GeorgeK writes "In a recent article at DomainNameWire.com, CitizenHawk was called out by a National Arbitration Forum (NAF) panelist for the submission of automated complaints which contained complete nonsense. Through the discussion in the comments to that article, the community discovered that the problem is far deeper.
It turns out that UDRP panelists at NAF have been churning out boilerplate cut/paste decisions of their own, with utter nonsense of their own, and that this has been going on for years.
In a recent decision involving the wooot.com domain name, there was a shocking result that the complainant proved their case, but instead of transferring the domain name to the complainant, the domain name was instead cancelled. The community suspected that a cut/paste job was to blame, and indeed keen observer Andrew Allemann noticed that the wooot.com decision contained text completely unrelated to the case, saying that:
Complainant held a trademark registration for “AOL” and Respondent registered the domain name “iaol.com”).This was obviously pulled out of some other unrelated case, as the complainant was WOOT, not AOL.
Looking into other cases by panelist Nelson A. Diaz (the panelist in the wooot.com case), it was discovered that in the tamarind.com decision, there was some very nonsensical language in the decision, namely that:
Having established all three elements required under the ICANN Policy, the Panel concludes that relief shall be DENIED.This is saying that the complainant proved their case, but is declared a loser. Through analysis of other NAF cases, it appears that originally a panelist years ago wrote the following language:
Complainant not having established all three elements required under the ICANN Policy, the Panel concludes that relief shall be DENIED.Note the words "Complainant not" at the beginning of the sentence, which makes the sentence perfectly fine and logical. Over time, the word "Complainant" was dropped, which still kept the meaning of the sentence intact. However, at one point a panelist, probably because they were cutting and pasting from other decisions, dropped the word "Not" too! Removing that word made the sentence completely illogical.
Was this a fluke? It turns out not to be the case at all, and UDRP panelists have been systematically copying and pasting this nonsensical language into decisions. I found 41 cases of this nonsense alone, in the following cases:
1302612 1299752 1297995 1270184 1267051 1265798 1260576 1259275 1247548 1236932Some of these were even 3-person panel decisions, where one would expect greater scrutiny and care.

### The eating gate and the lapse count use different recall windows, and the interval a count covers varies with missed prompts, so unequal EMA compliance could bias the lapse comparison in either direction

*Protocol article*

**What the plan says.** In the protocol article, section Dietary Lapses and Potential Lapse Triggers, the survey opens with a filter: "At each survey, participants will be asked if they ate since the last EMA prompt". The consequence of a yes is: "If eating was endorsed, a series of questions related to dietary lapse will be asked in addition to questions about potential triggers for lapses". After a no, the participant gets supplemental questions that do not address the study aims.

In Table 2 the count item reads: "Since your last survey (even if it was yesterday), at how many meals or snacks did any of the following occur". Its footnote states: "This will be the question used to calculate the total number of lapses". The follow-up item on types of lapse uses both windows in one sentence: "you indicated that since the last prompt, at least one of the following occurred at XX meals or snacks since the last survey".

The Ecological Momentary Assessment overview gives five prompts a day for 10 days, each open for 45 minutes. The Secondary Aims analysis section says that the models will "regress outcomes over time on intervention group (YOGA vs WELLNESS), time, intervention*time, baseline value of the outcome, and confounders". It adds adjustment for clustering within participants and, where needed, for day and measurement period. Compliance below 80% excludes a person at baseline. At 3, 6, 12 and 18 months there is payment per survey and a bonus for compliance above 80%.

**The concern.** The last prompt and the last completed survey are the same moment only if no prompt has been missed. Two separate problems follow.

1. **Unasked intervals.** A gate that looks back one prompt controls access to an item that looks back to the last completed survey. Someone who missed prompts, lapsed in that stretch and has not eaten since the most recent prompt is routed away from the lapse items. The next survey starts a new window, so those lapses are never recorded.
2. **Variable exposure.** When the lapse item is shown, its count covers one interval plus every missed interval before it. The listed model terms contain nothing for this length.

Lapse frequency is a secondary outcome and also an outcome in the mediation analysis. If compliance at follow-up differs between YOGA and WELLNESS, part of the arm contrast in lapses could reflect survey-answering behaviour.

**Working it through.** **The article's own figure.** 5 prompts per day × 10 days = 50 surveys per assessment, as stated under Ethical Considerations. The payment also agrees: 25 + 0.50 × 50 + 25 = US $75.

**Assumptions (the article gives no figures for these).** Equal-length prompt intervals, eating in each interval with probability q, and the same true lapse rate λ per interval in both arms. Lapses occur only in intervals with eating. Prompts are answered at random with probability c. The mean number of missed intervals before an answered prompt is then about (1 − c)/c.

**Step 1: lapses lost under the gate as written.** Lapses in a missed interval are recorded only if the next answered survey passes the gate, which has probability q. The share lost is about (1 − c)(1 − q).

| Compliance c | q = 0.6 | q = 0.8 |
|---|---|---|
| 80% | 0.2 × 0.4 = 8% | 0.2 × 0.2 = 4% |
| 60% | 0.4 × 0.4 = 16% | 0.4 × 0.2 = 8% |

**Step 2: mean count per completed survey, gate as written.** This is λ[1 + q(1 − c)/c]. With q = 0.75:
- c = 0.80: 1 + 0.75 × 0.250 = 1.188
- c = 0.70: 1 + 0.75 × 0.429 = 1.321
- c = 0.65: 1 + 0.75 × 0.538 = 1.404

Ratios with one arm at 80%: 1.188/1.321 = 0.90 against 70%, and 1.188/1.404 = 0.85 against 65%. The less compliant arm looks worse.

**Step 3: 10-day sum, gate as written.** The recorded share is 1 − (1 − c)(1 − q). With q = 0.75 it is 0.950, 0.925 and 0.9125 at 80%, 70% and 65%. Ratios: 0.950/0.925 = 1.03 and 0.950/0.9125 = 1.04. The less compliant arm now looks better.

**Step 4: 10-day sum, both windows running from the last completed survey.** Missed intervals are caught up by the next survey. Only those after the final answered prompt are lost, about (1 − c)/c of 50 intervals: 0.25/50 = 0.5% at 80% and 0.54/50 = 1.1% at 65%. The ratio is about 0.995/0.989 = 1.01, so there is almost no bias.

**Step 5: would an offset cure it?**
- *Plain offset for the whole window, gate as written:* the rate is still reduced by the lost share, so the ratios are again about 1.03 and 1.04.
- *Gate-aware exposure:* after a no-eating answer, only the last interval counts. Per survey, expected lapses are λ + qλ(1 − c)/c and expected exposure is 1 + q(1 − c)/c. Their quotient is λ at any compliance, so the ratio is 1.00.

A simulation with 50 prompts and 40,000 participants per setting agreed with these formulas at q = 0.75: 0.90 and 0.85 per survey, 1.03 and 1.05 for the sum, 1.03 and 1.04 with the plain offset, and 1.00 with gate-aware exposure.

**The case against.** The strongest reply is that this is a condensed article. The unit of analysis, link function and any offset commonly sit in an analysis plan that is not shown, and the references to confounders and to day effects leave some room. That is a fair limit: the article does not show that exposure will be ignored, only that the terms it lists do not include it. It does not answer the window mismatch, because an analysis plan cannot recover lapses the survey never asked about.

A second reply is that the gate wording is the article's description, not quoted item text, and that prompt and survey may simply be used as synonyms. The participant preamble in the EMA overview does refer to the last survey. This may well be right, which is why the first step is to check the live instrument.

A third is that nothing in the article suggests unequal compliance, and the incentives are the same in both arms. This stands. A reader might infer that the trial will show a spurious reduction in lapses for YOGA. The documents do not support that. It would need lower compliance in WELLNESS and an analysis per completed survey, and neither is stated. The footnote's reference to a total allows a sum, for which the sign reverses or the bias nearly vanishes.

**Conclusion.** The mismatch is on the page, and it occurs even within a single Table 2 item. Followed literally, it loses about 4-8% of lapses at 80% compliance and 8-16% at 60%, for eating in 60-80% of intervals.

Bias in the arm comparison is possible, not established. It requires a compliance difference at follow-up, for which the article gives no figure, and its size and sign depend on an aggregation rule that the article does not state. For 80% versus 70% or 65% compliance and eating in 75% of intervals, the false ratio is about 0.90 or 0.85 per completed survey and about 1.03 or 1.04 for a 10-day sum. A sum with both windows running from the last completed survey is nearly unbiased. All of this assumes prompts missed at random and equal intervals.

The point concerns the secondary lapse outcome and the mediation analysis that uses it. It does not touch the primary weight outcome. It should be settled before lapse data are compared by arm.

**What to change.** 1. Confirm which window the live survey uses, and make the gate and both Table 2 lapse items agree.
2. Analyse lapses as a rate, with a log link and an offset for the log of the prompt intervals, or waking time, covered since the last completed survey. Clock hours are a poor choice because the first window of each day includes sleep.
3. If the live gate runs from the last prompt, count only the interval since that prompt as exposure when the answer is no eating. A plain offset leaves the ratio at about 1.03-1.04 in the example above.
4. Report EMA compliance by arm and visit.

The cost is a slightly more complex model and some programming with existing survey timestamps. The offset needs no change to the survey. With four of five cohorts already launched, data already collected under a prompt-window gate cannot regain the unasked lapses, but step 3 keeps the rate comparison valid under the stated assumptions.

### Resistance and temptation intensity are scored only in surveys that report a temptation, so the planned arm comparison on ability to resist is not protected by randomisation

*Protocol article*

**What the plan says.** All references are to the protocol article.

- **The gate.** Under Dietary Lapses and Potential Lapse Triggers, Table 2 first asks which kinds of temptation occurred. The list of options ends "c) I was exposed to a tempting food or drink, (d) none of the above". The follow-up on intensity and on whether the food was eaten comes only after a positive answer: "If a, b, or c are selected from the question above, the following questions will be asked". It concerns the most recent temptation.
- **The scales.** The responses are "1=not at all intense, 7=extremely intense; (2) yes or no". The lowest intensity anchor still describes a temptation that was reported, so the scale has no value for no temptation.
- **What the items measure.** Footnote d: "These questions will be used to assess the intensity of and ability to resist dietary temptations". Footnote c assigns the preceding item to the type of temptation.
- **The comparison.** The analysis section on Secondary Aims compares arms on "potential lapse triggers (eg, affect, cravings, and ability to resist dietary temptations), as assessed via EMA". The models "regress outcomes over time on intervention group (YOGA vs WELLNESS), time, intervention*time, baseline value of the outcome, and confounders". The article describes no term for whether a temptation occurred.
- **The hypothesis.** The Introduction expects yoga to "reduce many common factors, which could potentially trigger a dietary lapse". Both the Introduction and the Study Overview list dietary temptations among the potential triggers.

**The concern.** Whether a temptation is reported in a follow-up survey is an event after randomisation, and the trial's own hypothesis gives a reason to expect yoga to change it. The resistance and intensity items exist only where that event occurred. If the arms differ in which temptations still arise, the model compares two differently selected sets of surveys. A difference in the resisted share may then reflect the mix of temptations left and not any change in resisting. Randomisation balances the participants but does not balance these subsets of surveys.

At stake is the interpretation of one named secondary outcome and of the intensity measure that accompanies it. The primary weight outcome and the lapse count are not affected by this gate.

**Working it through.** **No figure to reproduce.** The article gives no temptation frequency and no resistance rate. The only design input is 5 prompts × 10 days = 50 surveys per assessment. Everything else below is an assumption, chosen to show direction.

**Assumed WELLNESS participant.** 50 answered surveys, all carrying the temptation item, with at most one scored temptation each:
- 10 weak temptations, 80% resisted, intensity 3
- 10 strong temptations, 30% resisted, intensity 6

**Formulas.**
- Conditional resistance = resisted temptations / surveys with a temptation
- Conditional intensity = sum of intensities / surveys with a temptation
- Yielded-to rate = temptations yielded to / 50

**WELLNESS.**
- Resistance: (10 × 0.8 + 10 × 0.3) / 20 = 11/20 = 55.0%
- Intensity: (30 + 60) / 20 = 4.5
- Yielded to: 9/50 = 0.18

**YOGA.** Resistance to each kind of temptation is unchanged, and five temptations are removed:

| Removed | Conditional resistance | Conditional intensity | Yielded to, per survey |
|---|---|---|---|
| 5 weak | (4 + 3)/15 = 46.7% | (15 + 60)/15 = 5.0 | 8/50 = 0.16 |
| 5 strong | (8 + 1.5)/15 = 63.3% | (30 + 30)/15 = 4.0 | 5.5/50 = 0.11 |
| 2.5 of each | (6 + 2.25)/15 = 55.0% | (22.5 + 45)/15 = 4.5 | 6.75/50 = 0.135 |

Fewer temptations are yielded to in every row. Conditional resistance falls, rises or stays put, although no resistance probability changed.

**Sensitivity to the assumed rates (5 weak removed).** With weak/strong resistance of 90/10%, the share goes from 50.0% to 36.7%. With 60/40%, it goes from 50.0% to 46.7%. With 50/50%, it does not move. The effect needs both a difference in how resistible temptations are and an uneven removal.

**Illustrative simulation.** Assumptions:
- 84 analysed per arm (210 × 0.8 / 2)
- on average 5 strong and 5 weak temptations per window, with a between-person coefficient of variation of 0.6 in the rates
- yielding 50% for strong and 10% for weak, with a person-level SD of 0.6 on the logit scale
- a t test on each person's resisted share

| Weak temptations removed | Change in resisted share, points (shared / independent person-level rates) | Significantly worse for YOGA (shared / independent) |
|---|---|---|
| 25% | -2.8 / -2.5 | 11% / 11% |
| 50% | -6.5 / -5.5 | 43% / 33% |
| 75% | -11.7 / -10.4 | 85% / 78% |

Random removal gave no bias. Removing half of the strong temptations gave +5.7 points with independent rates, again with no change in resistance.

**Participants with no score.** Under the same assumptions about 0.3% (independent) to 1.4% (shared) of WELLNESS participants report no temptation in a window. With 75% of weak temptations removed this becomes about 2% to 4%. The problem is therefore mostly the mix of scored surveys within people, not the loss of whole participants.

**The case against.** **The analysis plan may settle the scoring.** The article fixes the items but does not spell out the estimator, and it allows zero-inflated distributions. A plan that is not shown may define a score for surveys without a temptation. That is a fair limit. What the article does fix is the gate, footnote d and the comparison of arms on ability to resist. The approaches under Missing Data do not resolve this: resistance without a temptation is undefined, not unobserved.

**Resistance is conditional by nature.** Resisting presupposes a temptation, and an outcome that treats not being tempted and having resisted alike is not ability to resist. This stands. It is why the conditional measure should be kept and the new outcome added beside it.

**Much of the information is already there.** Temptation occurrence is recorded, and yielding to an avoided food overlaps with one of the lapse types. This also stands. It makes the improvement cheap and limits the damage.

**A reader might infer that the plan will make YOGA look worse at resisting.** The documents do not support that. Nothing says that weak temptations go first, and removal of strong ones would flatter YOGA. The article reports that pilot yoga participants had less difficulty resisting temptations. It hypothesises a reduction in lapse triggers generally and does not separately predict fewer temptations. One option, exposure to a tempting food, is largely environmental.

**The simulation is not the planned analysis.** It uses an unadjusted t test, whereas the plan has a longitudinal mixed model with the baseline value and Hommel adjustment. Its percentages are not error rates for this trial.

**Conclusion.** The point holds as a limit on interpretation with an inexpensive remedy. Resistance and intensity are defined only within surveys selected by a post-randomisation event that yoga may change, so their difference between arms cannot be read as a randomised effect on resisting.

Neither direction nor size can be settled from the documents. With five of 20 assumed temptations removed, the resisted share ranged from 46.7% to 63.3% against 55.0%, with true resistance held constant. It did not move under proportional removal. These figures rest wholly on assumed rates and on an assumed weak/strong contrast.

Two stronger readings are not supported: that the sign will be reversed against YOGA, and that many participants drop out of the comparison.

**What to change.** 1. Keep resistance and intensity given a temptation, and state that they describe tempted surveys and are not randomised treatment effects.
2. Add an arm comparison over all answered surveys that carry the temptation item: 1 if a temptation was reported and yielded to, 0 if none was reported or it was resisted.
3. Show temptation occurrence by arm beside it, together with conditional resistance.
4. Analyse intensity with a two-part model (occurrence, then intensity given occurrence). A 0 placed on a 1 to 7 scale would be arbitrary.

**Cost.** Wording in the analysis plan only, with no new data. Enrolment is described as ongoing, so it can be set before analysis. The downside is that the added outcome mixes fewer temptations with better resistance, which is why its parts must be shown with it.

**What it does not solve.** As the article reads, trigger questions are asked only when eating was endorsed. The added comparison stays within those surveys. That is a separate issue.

1236721 1202940 1195739 1182336 1172987 1158551 1140580 1128992 1128482 1122960
1065183 1048716 873313 823027 818403 811632 804703 662187 639195 587435
555041 550345 514784 488845 469107 352423 289033 250240 237522 221239
As Zak Muscovitch has documented in a recent study, there are certain NAF panelists who handle a disproportionate number of cases. They're churning out decisions like a sausage factory. In my opinion, this use of "boilerplate text" in the decision-making process of panelists demonstrates that some of the "ingredients" that are going into the sausages are not kosher.
This use of boilerplate text goes directly to the issue of systematic bias against domain name registrants in UDRP cases by some panelists. It is obviously a lot more work for them to deviate from that template. Given the choice of doing extra work (for no extra money) or simply cutting corners and filling in the blanks, the economic incentives for panelists would lead to excessive rulings against domain registrants. I call upon ICANN to seek an explanation from NAF, who has a very interesting history. Indeed, a case might be made that they should be decertified as a provider.
For a long time I have also called for UDRP decisions to be in standardized XML formats, so that academic researchers could perform better analysis of decisions. There are over 2000 matches in Google Scholar for the term "UDRP", but only a handful that scrutinize the decisions themselves. UDRP providers successfully argued for and achieved mandatory electronic filing of complaints, in order to save themselves money, but they have failed to output their own decisions in a standard format so that their work can be scrutinized. At last week's ICANN Board meeting, the Board disussed whether UDRP providers need to be brought under contract with ICANN. As is typical, ICANN made no resolutions to fix UDRP problems or even compel providers to enter into contracts with ICANN, in order to ensure accountability. ICANN should require UDRP providers to provide their decisions in a standard format. I believe that one of the studies that can and should be conducted is the extent to which UDRP panelists are using boilerplate decisions and the contribution of this to bias against domain registrants. ICANN has subsidized the TM lobby by funding travel for IRT members (which turned out to be a big waste of money). For fairness, ICANN should fund studies like those of Professor Geist which looked into how the UDRP is being misused, and not adequately protecting domain name registrants (consumers).
DomainNameWire.com has made a followup article that also covers this story.
Last week another study of NAF was published by the National Consumer Law Center, in the context of consumer arbitration. With a US Supreme Court case being heard this week involving consumer arbitration, this might force ICANN to rethink the UDRP completely."
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